Managing crown rot in WA

Image of plant affected by crown rot

Despite a dry summer, the incidence of crown rot is expected to be high in parts of WA this year following a prolific year for the disease in 2013. Caused by Fusarium pseudograminearum and F. culmorum, the fungal disease can reduce grain yield and quality, and increase screenings.

Crown rot is hosted by all winter cereals and many grassy weeds. It affects roots and lower stems and is usually not detected until after heading. Significant yield losses can occur when high disease levels coincide with moisture stress during grain fill.

The disease can persist in infected crop residues for at least two years and be carried over in infected grass weeds. Crown rot is more common when susceptible crops (cereals) are grown sequentially or after long-term grass pastures. Its symptom of white heads can be confused with symptoms for take all disease, frost or copper and molybdenum deficiency. However, crown rot also causes a distinct golden brown coloured symptom on the stem base, and the white heads are scattered throughout the crop, but not in distinct patches (as with take-all).

A joint Department of Agriculture and Food WA (DAFWA) and Grains Research and Development Corporation (GRDC) study has in recent years found that there is an increased incidence of soilborne diseases, such as crown rot, when wheat is grown without a break crop.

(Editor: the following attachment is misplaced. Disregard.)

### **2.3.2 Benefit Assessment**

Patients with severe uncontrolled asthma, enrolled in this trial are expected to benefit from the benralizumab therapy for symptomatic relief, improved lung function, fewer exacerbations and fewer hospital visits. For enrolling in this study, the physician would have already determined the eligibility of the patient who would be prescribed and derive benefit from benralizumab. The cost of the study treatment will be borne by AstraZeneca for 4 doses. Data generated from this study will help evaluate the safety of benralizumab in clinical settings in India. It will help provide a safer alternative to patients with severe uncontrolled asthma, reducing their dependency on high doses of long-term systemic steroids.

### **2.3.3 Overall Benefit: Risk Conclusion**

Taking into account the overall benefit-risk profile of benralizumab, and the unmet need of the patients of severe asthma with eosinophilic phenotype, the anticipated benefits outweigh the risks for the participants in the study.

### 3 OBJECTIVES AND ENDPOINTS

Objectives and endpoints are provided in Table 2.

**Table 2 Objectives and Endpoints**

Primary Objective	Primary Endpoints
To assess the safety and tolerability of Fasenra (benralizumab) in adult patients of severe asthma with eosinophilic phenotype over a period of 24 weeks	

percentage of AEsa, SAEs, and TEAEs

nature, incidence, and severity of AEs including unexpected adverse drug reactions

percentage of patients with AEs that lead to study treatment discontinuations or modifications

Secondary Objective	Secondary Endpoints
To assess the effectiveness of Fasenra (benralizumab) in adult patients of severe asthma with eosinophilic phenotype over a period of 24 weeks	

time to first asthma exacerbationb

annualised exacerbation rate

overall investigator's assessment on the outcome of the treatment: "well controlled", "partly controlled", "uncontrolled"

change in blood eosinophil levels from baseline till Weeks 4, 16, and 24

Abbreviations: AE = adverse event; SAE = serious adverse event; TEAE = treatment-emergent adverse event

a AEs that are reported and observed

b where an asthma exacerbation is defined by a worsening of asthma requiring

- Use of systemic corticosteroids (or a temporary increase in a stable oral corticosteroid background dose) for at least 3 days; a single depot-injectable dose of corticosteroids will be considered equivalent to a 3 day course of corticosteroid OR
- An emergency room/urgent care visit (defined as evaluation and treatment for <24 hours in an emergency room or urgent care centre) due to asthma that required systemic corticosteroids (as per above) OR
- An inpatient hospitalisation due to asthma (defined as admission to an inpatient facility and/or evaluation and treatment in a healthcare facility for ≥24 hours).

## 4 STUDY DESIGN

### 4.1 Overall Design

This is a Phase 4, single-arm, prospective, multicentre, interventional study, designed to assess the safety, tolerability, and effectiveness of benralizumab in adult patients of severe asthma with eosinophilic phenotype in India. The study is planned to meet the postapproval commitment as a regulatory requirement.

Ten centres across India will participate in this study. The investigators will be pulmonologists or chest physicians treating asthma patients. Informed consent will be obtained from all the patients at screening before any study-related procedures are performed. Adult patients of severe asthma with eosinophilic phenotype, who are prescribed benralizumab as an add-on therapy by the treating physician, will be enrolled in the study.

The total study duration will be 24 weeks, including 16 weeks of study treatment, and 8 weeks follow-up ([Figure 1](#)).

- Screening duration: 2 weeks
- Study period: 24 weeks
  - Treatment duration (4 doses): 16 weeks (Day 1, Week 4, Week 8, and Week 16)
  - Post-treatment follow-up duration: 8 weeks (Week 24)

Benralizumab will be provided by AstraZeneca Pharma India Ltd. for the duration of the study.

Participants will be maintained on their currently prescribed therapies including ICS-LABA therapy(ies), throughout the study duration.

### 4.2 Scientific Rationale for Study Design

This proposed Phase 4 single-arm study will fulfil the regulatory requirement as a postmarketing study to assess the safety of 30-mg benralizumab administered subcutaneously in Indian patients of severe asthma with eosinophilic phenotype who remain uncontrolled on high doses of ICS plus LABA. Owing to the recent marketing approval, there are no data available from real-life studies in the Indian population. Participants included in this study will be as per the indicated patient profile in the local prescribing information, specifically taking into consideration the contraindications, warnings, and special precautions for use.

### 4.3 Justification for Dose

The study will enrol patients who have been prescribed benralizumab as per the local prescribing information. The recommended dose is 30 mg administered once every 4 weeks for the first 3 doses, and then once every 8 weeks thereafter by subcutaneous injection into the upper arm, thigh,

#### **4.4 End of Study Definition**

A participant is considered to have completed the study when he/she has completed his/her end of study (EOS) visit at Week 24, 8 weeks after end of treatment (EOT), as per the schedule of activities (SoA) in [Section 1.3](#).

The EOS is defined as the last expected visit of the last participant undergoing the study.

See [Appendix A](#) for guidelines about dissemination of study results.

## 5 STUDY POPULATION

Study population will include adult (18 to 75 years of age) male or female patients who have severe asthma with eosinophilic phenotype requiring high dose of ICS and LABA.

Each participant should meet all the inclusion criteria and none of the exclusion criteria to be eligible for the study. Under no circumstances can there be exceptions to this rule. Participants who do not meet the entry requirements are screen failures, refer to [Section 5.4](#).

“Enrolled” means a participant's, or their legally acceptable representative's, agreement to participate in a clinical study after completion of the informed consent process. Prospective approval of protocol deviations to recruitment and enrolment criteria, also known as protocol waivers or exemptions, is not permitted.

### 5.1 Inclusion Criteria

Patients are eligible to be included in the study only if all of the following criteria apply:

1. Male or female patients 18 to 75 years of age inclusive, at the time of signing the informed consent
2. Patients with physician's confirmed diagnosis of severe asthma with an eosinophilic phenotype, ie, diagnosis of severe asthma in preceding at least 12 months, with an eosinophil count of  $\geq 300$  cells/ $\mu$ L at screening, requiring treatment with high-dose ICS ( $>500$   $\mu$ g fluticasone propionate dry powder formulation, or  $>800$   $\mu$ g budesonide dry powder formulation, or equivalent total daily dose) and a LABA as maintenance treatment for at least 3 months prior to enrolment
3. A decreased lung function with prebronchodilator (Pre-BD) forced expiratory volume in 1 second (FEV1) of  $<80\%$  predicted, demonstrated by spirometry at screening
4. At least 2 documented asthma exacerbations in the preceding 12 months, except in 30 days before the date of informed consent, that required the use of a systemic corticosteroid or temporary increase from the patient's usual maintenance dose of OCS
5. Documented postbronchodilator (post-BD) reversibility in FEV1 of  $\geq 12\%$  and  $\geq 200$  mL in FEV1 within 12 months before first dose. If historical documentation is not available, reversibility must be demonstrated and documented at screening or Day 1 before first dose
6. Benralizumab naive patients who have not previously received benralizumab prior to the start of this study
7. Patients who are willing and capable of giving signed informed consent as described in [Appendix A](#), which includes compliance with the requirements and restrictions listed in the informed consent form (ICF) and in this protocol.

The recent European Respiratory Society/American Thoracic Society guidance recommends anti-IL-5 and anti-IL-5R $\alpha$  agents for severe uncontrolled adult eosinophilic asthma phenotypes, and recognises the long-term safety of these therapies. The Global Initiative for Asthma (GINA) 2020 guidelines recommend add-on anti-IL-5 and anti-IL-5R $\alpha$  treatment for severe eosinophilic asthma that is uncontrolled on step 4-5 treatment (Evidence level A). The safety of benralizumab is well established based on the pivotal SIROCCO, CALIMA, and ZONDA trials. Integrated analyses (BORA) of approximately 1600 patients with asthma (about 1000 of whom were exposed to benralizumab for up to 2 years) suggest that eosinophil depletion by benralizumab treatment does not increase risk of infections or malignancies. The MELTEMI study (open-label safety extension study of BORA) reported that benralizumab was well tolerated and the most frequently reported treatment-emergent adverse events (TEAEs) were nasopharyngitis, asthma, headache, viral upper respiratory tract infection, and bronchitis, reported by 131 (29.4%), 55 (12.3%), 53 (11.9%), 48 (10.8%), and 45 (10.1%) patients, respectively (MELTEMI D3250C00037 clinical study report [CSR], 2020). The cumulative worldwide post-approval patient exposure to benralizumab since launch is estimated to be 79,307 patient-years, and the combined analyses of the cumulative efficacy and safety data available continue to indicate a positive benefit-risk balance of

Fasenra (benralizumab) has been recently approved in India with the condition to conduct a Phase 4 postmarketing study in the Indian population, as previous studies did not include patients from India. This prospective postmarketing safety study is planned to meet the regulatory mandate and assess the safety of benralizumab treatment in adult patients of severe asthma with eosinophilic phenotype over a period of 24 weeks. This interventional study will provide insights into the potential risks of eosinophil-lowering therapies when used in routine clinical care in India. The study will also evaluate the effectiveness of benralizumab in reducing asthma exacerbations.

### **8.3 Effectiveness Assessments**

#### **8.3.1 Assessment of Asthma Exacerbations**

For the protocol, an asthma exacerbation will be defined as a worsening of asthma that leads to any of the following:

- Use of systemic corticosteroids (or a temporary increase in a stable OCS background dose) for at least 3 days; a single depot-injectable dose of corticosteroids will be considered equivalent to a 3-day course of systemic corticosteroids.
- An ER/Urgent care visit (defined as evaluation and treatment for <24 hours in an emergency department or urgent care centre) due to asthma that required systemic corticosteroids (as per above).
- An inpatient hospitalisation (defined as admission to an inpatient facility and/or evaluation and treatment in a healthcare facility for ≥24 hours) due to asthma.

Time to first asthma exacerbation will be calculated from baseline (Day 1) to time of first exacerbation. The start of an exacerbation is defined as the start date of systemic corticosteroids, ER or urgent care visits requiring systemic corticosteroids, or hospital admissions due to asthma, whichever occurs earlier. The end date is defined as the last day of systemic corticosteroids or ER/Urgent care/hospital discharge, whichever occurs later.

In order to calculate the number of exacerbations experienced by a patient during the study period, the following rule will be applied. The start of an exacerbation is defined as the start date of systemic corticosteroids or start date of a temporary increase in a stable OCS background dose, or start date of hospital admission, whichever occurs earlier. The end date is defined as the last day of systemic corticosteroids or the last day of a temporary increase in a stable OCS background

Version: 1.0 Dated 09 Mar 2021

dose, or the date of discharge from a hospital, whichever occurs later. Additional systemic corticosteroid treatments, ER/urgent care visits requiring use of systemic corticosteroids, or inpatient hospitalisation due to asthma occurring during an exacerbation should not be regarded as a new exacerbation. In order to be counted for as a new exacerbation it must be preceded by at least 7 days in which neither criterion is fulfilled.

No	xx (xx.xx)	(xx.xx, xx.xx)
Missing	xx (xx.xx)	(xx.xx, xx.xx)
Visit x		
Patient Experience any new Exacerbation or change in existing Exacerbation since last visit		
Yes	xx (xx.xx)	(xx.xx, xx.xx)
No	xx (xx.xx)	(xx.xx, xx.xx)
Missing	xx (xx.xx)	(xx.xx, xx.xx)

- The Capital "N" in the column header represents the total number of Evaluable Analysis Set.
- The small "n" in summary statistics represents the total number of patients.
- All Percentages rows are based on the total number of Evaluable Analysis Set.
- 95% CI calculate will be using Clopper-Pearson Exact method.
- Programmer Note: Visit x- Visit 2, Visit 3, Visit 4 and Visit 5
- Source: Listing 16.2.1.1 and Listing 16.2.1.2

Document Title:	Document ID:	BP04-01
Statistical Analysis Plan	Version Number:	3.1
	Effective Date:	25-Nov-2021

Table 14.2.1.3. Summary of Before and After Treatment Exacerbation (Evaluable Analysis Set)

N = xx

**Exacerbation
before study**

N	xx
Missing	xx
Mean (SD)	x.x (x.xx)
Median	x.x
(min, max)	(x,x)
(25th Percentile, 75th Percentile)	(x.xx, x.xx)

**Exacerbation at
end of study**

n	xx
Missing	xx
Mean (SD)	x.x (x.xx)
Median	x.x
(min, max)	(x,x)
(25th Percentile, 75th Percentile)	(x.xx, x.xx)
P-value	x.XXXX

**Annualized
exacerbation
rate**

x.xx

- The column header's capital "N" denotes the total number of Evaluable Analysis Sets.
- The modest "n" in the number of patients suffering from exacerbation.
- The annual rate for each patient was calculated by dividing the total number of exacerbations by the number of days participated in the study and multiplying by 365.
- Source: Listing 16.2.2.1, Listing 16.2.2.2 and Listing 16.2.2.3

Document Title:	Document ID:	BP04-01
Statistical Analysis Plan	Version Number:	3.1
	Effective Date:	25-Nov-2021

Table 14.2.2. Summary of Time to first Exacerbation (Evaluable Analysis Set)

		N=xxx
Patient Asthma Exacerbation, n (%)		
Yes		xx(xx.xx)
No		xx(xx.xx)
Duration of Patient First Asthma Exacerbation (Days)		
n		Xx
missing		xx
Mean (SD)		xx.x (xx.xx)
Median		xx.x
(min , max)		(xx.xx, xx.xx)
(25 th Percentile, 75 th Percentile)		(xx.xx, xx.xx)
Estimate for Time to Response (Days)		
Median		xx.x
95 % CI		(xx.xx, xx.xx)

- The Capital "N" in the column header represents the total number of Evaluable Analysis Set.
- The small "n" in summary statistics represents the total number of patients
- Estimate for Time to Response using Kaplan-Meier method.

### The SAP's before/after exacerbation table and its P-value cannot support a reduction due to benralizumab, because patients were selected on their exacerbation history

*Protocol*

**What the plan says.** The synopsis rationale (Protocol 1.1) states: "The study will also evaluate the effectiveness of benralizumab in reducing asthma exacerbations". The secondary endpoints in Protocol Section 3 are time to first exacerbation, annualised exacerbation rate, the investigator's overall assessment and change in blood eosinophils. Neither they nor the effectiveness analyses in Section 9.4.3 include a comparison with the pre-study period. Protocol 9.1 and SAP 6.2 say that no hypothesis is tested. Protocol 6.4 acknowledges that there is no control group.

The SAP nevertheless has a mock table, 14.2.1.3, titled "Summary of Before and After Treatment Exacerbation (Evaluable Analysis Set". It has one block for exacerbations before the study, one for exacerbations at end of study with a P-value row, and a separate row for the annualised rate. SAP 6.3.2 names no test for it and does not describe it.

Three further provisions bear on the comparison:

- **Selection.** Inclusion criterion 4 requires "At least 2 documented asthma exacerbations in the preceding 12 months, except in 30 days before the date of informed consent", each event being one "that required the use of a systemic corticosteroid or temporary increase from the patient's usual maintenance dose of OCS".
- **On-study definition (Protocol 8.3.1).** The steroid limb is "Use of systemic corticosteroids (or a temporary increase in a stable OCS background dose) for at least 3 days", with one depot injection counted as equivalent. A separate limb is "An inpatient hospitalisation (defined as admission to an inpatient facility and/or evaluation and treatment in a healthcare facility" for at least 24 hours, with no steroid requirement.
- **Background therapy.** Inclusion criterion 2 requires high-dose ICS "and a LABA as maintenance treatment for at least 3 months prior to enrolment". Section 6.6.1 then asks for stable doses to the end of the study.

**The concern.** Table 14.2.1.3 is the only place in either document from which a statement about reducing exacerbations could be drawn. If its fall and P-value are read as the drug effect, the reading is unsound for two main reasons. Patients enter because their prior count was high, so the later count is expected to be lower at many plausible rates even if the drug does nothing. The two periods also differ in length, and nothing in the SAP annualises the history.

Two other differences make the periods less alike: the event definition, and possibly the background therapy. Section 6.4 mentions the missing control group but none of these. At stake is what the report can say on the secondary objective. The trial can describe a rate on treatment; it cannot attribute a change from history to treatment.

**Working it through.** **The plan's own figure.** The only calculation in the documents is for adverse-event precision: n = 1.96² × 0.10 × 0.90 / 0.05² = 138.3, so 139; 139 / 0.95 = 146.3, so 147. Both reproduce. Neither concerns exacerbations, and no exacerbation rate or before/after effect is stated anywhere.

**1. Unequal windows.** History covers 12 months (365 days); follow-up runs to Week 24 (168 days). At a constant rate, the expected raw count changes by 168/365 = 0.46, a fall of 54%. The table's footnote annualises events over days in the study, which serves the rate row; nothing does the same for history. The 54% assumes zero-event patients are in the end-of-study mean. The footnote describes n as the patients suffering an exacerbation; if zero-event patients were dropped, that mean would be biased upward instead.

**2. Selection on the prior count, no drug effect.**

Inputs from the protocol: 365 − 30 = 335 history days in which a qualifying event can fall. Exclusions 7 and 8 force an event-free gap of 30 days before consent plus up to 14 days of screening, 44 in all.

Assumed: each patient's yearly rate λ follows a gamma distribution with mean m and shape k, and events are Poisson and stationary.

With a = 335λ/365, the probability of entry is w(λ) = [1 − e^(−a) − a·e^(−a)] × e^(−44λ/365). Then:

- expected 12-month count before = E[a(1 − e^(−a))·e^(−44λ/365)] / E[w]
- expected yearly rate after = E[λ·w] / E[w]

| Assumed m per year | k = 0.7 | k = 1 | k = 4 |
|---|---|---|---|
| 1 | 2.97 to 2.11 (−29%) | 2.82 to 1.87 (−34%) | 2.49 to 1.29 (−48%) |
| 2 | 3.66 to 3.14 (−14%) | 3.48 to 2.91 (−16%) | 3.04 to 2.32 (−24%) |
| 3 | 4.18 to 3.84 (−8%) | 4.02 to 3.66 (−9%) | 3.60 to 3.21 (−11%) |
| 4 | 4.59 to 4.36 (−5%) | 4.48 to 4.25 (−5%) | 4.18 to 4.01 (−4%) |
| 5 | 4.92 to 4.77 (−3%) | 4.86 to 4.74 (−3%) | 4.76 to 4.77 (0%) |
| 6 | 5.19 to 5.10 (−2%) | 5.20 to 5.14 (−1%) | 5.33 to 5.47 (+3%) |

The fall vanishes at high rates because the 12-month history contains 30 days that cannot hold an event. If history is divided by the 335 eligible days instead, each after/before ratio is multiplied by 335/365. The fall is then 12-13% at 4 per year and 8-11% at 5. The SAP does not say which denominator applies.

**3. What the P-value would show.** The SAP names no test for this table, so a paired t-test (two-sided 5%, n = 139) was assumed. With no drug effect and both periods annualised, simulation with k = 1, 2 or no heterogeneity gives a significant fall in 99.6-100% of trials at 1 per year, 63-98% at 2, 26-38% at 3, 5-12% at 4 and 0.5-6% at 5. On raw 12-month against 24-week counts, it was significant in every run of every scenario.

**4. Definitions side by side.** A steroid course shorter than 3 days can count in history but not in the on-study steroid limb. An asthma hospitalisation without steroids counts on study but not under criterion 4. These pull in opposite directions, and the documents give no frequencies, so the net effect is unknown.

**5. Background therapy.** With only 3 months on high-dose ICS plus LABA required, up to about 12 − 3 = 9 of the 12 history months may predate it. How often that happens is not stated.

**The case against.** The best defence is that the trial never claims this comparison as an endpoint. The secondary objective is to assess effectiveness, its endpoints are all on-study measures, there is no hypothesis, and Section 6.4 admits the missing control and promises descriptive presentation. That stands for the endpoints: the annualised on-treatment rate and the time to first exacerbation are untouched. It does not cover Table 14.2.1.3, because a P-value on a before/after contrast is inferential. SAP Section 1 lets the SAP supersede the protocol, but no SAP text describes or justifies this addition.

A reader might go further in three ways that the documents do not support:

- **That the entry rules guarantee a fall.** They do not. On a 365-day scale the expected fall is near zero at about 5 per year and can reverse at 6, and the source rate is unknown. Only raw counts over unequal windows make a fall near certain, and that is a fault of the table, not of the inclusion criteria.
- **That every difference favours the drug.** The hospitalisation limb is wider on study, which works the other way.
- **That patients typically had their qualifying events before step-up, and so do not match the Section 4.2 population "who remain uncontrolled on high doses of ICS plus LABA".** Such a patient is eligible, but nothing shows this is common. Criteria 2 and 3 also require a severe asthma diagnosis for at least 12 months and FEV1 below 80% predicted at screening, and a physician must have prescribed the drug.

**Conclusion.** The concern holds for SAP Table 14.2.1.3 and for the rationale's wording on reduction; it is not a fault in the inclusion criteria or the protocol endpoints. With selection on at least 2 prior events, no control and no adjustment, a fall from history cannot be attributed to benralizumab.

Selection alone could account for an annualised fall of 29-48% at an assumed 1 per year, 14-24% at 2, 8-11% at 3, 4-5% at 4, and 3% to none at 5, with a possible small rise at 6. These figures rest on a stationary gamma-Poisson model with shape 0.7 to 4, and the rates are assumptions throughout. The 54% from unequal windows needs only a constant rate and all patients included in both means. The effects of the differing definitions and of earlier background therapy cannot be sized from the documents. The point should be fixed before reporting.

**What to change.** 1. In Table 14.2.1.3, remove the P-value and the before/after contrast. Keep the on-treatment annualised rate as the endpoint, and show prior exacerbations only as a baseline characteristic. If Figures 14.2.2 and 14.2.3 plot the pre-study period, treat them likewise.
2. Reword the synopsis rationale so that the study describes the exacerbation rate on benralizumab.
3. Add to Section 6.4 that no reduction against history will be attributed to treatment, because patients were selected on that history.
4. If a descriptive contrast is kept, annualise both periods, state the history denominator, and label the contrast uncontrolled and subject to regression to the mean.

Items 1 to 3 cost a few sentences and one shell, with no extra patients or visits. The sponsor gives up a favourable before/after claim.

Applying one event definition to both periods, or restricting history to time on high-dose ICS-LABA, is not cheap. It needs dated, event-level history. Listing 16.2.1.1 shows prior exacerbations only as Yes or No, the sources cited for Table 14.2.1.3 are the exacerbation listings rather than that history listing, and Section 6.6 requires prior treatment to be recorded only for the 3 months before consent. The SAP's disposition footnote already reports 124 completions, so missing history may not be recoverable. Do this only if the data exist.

Soil samples from 184 ‘Farm Focus Paddocks’ across WA regions, but mainly from the medium rainfall areas, collected in 2013 showed a general increase in soilborne diseases, compared with 2010. According to DAFWA plant pathologist Daniel Huberli the findings highlight that growers and agronomists should be on the lookout for crown rot and other soilborne diseases.

Root diseases can go unnoticed in a paddock until they build up over time and cause problems with the crop. With an increase in continuous wheat crops and reduced tillage systems, it is important for growers to keep an eye out as the growing season progresses. When checking a paddock, observe your crop closely, look for a lack of vigour or crown discolouration under leaf sheaths, and later in the season watch out for white-heads in the crop with associated crown discolouration.

For an overview of identification and control of crown rot in WA see:



  • White heads scattered throughout crop but not in distinct patches (as with take-all)


  • Scattered single tillers and white heads
  • In severe cases whole plants develop white heads after flowering
  • Tiller bases honey-brown colour especially under leaf sheaths
  • Pink discolouration often forms around or in the crown or under leaf sheaths - with pink colour becoming very evident on infected plants left in a damp plastic bag for several days
  • Affected heads have shrivelled or no grain

For additional information on crown rot see the GRDC Crown Rot in Cereals fact sheet

For crown rot management strategies read more…